Defence from snooping – up to the snooped upon themselves


The media reported recently that National Deputies from BYuT [Yulia Tymoshenko’s Bloc) sent lists to all appellate courts, the Head of the Supreme Court and regional Prosecutors of high-ranking public officials whose telephone numbers could be subjected to tapping by the Security Service under the guise of investigative operations. The mobile numbers included those of Prime Minister Yulia Tymoshenko, First Deputy Prime Minister O. Turchynov, the Deputy Heads of the BYuT faction, and others. In fact avoidance of unlawful wiretapping is totally in the hands of Yulia Tymoshenko.

In January, as reported here, the Kyiv Administrative Court of Appeal, on the suit lodged by Viacheslav Yakubenko, issued a separate judgment. This informed the Prime Minister and her Cabinet of the need to draw up and submit to the Verkhovna Rada a draft law on the Procedure for obtaining a court order to carry out measures which temporarily restrict human rights. It stressed that this law needed to be in line with Article 8 of the European Convention on Human Rights and case law of the European Court of Human Rights. The case is supported by the Ukrainian Helsinki Human Rights Union.

At present the procedure for receiving wiretapping warrants, as well as the use of recordings made, is regulated by Cabinet of Ministers Resolution No. 1169 from 26.09.2007 which approved “Procedure for obtaining a court order to carry out measures which temporarily restrict human rights and the use of the information obtained”

There is no doubt that tapping is necessary in a number of cases in order to make it possible to fight organized crime, counter-espionage, etc. On the other hand nobody has cancelled the human right to privacy of correspondence and non-intrusion into private life. There clearly need to be clear guarantees that human rights will be observed in using special technical measures.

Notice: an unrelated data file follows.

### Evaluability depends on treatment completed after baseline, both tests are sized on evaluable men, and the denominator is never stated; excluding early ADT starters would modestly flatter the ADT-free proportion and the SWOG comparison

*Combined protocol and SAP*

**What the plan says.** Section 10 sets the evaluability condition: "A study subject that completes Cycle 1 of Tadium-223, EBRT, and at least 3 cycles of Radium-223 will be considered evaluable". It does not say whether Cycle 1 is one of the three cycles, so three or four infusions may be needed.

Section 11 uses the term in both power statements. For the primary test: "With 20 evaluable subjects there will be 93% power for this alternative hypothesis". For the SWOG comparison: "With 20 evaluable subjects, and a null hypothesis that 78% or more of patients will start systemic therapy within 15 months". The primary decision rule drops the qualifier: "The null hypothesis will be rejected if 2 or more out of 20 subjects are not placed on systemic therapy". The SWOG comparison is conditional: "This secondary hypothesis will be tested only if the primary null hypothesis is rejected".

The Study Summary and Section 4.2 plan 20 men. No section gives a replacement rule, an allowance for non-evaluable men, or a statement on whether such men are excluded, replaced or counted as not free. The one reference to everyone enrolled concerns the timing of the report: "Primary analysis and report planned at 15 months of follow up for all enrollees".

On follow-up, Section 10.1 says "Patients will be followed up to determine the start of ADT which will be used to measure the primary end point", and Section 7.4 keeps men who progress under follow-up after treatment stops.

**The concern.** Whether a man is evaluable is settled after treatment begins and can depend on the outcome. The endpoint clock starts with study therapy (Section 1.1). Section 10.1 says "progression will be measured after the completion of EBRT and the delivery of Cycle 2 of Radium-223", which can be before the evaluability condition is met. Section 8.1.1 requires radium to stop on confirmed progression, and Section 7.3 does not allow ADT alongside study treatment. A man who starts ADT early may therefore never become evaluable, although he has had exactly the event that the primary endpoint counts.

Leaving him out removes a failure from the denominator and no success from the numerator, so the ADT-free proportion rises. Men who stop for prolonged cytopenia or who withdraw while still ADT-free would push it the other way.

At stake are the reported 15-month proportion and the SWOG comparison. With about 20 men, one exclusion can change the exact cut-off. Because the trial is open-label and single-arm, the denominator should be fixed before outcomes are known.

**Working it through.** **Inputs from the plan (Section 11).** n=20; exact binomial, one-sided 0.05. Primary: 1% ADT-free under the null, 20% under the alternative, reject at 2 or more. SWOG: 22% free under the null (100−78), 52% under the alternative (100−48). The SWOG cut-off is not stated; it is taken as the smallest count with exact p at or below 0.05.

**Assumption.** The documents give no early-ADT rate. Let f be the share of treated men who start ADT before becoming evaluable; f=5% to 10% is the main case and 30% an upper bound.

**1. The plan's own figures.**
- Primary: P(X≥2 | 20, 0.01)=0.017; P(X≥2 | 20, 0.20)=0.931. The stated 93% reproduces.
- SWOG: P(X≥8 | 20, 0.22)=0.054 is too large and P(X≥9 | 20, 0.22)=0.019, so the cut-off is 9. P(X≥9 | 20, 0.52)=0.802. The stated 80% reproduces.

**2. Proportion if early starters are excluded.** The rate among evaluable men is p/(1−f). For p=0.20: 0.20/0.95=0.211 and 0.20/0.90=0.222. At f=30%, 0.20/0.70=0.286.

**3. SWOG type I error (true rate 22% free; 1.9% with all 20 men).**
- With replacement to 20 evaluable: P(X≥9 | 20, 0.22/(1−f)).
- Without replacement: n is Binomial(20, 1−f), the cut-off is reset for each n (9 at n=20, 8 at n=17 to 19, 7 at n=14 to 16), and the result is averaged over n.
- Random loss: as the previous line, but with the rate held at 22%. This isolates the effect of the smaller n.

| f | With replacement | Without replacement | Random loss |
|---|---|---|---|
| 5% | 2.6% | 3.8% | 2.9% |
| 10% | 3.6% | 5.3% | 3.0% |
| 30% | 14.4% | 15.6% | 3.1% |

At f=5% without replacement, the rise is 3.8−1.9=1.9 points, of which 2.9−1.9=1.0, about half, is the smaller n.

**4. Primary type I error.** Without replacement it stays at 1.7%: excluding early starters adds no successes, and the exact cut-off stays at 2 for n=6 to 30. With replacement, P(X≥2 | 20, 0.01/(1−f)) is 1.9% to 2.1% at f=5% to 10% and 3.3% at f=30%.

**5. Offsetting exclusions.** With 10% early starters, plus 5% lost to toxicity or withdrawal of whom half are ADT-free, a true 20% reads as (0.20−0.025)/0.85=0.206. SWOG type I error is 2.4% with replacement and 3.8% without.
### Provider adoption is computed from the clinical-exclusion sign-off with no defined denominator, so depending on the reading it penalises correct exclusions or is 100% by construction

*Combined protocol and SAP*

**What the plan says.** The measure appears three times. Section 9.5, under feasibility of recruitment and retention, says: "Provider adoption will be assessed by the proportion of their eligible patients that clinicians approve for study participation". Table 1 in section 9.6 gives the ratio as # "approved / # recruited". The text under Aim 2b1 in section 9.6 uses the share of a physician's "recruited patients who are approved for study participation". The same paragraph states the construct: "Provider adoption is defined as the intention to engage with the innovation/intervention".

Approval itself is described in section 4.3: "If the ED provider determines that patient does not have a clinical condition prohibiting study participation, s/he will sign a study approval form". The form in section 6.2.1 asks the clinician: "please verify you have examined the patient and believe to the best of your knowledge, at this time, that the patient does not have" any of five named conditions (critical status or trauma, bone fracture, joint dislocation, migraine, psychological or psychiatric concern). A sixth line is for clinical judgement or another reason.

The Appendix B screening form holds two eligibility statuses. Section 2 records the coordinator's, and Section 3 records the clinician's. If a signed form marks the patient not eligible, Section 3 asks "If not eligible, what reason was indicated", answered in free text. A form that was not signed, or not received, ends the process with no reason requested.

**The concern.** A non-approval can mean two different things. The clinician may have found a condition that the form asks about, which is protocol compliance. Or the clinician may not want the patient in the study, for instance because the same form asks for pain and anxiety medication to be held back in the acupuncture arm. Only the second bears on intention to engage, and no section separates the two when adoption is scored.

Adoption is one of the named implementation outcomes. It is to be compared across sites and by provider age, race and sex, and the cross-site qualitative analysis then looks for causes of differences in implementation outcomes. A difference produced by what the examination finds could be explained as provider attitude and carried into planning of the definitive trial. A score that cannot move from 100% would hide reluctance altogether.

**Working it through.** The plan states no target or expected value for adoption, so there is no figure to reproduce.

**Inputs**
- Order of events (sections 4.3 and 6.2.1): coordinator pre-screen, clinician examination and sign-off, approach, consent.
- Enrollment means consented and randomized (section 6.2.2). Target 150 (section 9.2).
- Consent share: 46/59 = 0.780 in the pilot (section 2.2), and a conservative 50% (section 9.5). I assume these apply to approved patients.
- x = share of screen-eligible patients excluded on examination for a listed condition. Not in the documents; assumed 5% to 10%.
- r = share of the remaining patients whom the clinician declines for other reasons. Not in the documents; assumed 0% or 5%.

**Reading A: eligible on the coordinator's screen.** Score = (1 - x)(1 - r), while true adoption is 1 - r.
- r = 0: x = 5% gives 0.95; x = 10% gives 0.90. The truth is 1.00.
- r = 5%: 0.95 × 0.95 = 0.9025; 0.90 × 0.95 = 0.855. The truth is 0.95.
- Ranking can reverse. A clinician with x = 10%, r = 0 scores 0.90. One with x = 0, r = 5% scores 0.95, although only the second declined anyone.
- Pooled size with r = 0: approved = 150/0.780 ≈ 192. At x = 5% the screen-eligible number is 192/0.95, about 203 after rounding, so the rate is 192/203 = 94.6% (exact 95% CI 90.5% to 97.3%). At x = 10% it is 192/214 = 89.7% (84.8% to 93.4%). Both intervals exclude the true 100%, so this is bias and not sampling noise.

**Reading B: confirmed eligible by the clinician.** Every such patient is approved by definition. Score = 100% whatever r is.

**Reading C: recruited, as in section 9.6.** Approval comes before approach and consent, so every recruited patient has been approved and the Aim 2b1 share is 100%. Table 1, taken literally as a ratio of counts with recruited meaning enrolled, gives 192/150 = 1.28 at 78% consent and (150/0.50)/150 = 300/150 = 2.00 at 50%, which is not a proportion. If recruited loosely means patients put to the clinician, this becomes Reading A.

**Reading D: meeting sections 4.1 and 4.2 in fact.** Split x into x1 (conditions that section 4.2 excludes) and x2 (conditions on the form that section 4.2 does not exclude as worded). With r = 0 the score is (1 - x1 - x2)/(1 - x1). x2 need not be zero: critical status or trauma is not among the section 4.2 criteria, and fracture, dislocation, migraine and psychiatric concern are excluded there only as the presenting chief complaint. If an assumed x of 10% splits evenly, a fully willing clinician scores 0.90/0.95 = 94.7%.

For this reason back in November 2005 the President issued Decree No. 1556/2005 “On observance of human rights during investigative operations using technical means” which ordered the Cabinet of Ministers to not only draw up the procedure for granting warrants for interception of communications channels, but also to submit to parliament proposals on amendments to Ukraine’s laws on safeguarding observance of civil rights when investigative operations are being carried out. However the Cabinet of Ministers has been selective in drawing up the instruction, “forgetting” to prepare legislative guarantees for observance of rights and liberties when undertaking such operations.

Nothing overly complicated was required, and they can rely on the precedents provided by the European Court of Human Rights. These precedents are clearly stipulated in the Law “On implementing judgments and applying case law of the European Court of Human Rights” as being a source of law.

The law must therefore:

  • contain a list of crimes which can lead to interception of communications;
  • be restricted to cases when the actual grounds for suspecting a person of committing a serious crime have already been established though other means (Klass v. Germnay, 6 September 1978);
  • envisage preventive measures against the exchange of this material between various State bodies (Huvig v. France, 24 April 1990, Kruslin v. France, 24 April 1990);
  • stipulate the circumstances under which recordings must be destroyed (Huvig v. France, 24 April 1990);
  • establish what needs to be done with copies or recordings of material if the person accused was acquitted (Huvig v. France, 24 April 1990).

These requirements were ignored by Yanukovych’s Government in 2007, and at present Tymoshenko’s Government is turning away from them in every way. In an official denial, a Cabinet of Ministers representative even claimed that precedents in the cases against Germany and France are only mandatory for those two countries!

The Government’s party in court also demanded that the claimant provide proof of belonging to an organized criminal gang, otherwise, supposedly, the claimant had nothing to fear from tapping by the Security Service. It is interesting whether after the list issued of Deputies’ phone numbers, we should assume that Tymoshenko, Turchynov and others now have something to fear.

More seriously, uncontrolled tapping is becoming endemic. Perhaps the separate judgment from the Administrative Court of Appeal is partially dictated by the position judges themselves find them in. There is a campaign on to stamp out corruption among judges, yet often little documented evidence.  The need to ensure that any interception of communications is done legally must therefore seem acute to the judiciary also.

The ball is now in the Cabinet of Ministers’ court. The time frame during which the Cabinet of Ministers was supposed to inform the Administrative Court of Appeal on the measures taken for safeguarding rights and freedoms when carrying out investigative operations is about to expire.

Slightly adapted from a text by Viacheslav Yakubenko at

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